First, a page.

The Harvest Festival service had broadly speaking gone well enough. In amongst all the excitement, I’d delivered a sermon about creation, wonder and human responsibility, which was a bit involved but one which I hoped had been carried through by sheer enthusiasm. At the church door I was accosted by a gentleman who said he would like to ask me a bit further about some of the things I said – the things, particularly, about the idea of creation extending over a colossally long period rather than the apparent seven days of Genesis, to which I had explicitly alluded. We had a discussion the details of which I will not bore you with, but they culminated in the following exchange:
Mr 7-Days: You teach false ideas and in a world which has abandoned God frankly it’s very dangerous. This is why we part company with the Church, with the Church of England and the Roman Catholics. The churches abandon the Scriptures and they take up with things like gay marriage and women being in teaching positions, which is also against Scripture, because they want to be popular.
Me: I would say that you’re underestimating the degree of conscientious thought which contributes to those decisions.
Mr 7-Days: Well, I think that too much conscientious thought might be the problem. We need less thought and more reading.
At that point I thought there probably wasn’t very much further we could go. We did end up shaking hands and Mr 7-Days thanked me for being willing to talk ‘because a lot of Church people just won’t engage at all.’ Well, what kind of liberal would I be if I blamed him for taking a different position from me?
We did indeed touch on some very interesting areas. How, indeed, as Mr 7-Days asked me, do we know what we think we know? We all accept on trust vast acreages of alleged facts which lie outside our direct experience. There’s a famous essay by George Orwell questioning, I think, how we really know the world is round; that's a matter of calculation. In fact, I was perturbed enough over the last few days to spend a little while looking up such matters as mineralisation, radiometric decay, and the tracing of mitochondrial DNA.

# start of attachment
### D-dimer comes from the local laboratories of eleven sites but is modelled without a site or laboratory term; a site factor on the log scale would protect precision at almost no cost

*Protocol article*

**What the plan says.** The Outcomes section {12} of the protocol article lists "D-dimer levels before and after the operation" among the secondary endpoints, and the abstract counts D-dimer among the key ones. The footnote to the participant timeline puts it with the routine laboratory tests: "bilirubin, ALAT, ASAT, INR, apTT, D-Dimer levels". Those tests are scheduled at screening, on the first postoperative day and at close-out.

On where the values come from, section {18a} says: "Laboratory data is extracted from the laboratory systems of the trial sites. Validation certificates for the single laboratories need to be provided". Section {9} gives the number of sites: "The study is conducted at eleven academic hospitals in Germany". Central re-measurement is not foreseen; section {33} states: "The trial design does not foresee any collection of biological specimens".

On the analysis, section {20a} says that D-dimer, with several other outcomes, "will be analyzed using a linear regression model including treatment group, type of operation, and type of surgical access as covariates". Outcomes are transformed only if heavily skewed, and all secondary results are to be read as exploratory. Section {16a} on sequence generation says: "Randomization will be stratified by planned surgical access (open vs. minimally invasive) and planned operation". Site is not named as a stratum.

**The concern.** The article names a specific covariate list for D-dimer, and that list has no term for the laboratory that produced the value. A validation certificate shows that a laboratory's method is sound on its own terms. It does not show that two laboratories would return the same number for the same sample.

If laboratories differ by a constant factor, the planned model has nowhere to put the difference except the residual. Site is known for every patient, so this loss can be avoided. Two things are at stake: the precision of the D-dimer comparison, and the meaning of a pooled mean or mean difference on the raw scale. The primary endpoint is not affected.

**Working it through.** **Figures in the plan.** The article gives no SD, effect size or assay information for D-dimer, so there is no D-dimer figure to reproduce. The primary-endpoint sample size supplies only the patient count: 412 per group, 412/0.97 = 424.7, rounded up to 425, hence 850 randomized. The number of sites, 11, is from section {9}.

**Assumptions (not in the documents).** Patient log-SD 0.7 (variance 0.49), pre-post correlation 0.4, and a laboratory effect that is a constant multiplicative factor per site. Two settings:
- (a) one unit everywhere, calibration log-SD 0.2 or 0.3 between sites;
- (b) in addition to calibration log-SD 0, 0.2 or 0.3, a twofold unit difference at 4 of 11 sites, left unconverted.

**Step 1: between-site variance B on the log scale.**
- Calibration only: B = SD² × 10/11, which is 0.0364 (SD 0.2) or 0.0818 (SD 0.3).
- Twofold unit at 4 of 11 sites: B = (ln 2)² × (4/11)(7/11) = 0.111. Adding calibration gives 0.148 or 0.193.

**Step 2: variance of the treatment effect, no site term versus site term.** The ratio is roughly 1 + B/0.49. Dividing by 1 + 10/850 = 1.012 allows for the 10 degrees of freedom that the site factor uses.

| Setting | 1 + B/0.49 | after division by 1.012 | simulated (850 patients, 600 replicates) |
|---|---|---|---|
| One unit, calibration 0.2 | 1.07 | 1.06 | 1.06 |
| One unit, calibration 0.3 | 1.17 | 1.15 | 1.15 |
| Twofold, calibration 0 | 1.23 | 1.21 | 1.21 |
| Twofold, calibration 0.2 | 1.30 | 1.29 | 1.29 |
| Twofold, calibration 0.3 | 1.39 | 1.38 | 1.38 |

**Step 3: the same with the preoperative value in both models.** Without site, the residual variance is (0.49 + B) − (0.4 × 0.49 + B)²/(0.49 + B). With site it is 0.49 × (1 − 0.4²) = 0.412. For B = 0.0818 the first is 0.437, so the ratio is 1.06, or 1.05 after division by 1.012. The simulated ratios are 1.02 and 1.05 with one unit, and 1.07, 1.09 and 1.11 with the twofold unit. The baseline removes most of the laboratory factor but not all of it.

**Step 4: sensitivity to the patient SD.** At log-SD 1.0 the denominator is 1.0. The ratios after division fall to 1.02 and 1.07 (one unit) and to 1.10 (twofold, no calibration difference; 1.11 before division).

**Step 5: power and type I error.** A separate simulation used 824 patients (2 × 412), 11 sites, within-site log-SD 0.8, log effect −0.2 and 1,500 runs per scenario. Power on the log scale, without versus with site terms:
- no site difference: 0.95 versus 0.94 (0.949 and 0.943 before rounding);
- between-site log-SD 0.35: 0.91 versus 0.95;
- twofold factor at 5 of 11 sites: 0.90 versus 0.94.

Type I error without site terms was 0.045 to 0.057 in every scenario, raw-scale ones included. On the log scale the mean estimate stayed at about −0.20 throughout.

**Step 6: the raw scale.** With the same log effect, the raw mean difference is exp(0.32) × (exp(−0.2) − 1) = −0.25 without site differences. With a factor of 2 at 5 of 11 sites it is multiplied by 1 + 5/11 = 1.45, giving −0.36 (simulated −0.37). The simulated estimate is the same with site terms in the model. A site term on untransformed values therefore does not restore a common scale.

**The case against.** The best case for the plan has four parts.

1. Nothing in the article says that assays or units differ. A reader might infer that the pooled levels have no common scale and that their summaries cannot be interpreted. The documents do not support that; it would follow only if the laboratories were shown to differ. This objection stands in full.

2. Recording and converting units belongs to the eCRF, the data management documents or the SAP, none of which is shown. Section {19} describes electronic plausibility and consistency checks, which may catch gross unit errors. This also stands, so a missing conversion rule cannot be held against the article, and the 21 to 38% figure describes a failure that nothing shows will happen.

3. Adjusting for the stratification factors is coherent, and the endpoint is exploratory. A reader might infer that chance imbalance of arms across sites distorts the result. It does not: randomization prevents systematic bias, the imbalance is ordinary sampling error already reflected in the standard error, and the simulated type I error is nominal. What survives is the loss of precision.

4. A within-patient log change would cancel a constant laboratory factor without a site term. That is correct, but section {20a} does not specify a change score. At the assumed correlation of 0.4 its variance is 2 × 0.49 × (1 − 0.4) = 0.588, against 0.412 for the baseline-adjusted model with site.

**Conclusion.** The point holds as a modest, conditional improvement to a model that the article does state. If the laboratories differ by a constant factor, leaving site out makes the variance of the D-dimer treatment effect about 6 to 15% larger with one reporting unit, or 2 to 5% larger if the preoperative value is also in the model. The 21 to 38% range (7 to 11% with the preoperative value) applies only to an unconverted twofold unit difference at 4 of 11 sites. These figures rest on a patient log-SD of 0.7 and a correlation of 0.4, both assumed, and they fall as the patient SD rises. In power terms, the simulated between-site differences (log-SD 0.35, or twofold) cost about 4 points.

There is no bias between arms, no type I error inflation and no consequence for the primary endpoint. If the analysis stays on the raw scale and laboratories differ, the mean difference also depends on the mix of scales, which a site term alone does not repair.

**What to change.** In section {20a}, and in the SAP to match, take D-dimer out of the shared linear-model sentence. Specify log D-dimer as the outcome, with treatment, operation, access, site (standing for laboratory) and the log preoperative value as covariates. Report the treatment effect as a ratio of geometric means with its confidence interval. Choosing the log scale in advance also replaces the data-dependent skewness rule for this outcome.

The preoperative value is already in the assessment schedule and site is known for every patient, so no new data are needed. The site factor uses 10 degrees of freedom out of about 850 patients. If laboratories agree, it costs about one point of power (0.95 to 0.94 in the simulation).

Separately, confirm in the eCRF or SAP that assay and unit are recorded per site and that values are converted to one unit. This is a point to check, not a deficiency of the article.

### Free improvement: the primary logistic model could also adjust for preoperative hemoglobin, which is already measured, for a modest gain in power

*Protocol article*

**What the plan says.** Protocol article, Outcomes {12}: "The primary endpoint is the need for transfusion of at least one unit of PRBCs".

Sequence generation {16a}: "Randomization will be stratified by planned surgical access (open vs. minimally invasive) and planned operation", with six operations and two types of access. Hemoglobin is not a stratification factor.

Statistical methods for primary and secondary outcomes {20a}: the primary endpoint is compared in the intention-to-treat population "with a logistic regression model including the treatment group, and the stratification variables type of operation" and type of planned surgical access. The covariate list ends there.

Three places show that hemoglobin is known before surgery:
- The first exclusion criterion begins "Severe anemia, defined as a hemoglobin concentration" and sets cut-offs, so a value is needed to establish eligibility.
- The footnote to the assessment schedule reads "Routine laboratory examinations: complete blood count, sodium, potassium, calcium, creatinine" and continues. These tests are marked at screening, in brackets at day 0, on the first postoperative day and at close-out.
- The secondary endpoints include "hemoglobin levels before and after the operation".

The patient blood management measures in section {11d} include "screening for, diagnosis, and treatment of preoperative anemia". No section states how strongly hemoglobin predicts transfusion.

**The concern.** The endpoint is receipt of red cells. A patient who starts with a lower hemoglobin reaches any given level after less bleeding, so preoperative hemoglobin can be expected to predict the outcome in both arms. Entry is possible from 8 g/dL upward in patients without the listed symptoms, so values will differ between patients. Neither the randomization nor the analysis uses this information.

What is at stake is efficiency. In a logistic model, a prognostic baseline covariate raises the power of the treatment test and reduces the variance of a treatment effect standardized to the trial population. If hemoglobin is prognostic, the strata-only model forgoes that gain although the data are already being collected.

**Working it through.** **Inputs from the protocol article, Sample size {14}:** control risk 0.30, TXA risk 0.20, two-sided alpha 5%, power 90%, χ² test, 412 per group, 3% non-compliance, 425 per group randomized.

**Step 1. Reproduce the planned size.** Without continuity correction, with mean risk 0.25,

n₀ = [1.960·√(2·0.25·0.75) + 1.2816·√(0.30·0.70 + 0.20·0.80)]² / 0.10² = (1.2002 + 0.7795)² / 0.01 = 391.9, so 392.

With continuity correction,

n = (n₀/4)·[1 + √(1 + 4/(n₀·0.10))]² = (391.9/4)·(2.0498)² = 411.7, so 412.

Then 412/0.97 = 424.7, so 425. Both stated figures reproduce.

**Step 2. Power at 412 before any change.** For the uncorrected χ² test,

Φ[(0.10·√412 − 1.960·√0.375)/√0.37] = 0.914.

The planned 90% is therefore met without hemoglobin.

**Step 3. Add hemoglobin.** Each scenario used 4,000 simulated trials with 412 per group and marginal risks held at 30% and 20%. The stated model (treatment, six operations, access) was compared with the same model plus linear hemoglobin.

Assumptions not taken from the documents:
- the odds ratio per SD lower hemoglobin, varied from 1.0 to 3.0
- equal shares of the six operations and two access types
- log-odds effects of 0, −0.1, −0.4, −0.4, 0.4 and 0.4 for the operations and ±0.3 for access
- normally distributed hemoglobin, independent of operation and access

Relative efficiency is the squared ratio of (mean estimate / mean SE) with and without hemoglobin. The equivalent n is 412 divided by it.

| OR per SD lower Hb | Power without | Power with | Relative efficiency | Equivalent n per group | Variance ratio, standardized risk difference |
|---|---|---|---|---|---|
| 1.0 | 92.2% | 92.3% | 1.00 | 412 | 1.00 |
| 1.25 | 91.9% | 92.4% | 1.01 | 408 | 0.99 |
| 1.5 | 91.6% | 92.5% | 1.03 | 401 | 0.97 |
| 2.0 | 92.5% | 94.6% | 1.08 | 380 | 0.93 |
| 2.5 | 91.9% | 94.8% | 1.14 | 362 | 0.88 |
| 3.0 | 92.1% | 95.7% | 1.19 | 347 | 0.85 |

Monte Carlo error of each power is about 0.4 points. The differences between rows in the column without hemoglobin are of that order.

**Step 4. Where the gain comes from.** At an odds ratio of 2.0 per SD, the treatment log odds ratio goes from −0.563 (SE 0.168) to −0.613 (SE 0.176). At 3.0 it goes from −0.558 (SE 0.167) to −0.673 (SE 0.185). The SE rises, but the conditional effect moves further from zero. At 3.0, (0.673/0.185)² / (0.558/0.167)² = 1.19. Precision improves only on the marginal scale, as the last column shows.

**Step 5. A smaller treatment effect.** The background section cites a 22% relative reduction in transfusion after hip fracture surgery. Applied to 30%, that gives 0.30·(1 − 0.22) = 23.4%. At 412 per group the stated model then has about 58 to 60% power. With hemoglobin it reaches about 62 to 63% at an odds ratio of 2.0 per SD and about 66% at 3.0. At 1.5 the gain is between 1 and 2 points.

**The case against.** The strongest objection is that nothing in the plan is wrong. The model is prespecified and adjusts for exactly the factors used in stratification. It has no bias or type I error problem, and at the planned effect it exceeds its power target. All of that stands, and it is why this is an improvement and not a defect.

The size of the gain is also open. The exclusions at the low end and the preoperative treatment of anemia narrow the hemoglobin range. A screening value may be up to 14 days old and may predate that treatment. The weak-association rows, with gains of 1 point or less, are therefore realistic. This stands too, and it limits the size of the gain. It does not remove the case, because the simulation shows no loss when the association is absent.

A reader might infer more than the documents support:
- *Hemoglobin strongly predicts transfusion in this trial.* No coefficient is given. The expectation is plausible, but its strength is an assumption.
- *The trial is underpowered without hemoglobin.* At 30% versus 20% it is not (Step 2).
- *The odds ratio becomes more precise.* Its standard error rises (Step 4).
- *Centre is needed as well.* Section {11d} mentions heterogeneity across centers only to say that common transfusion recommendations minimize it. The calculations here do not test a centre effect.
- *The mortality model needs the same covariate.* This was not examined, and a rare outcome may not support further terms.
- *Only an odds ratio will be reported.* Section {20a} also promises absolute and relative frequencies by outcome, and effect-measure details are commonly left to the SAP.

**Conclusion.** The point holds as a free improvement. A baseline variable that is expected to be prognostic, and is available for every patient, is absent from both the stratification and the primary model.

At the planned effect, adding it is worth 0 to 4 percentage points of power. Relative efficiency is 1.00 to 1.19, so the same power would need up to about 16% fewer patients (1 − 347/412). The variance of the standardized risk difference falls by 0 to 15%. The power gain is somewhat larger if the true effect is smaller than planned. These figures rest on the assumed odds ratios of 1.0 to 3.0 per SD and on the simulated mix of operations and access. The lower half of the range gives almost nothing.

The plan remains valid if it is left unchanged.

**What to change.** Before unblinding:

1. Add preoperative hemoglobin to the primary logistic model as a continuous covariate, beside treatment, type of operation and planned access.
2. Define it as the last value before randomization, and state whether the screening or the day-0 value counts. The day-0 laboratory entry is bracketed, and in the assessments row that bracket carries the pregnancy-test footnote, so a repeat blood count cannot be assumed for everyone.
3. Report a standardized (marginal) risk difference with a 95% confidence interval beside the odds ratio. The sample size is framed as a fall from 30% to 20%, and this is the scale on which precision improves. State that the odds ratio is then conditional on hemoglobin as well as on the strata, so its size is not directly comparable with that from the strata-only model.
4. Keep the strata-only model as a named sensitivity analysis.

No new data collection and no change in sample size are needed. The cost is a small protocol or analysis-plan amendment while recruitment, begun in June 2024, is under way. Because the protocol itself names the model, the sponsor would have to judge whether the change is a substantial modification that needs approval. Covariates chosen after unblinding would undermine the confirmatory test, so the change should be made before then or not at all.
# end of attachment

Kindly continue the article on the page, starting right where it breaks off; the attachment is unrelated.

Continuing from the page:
I sympathise with Biblical fundamentalists, and not only because every discussion I ever have with someone who radically disagrees with me necessarily leaves me thinking how secure my own beliefs are. People like Mr 7-Days aren’t stupid or ignorant, except to the extent that they are ignorant by choice. They’ve found themselves edged into the position where, to safeguard the things they really do value, the outer ramparts of truth have to be patrolled and defended without the slightest thought of conceding a wing or wall to the enemy outside. No seven-day Creation, no God. I have my own fundamental positions. I believe that once you erode belief in the Real Presence of Christ in the Eucharist – an idea which Mr 7-Days certainly wouldn’t accept – you’re a long distance down the road to atheism. That seems, doubtless, like an extreme position to some, but I’d defend it, and so I know where the Biblical literalists are coming from. Where they go to is another matter.
And Harvest Festival is just supposed to be a nice occasion when the Infants come to the church and sing and we all Plough the Fields and Scatter over a pile of tinned ham, pasta, and Angel Delight.
Ironically, for the last week I've been holidaying on the Dorset coast, where you can't move for dinosaurs and where every tea shop has an ammonite either on its sign or in the corner. The whole region is a standing insult to Biblical fundamentalism.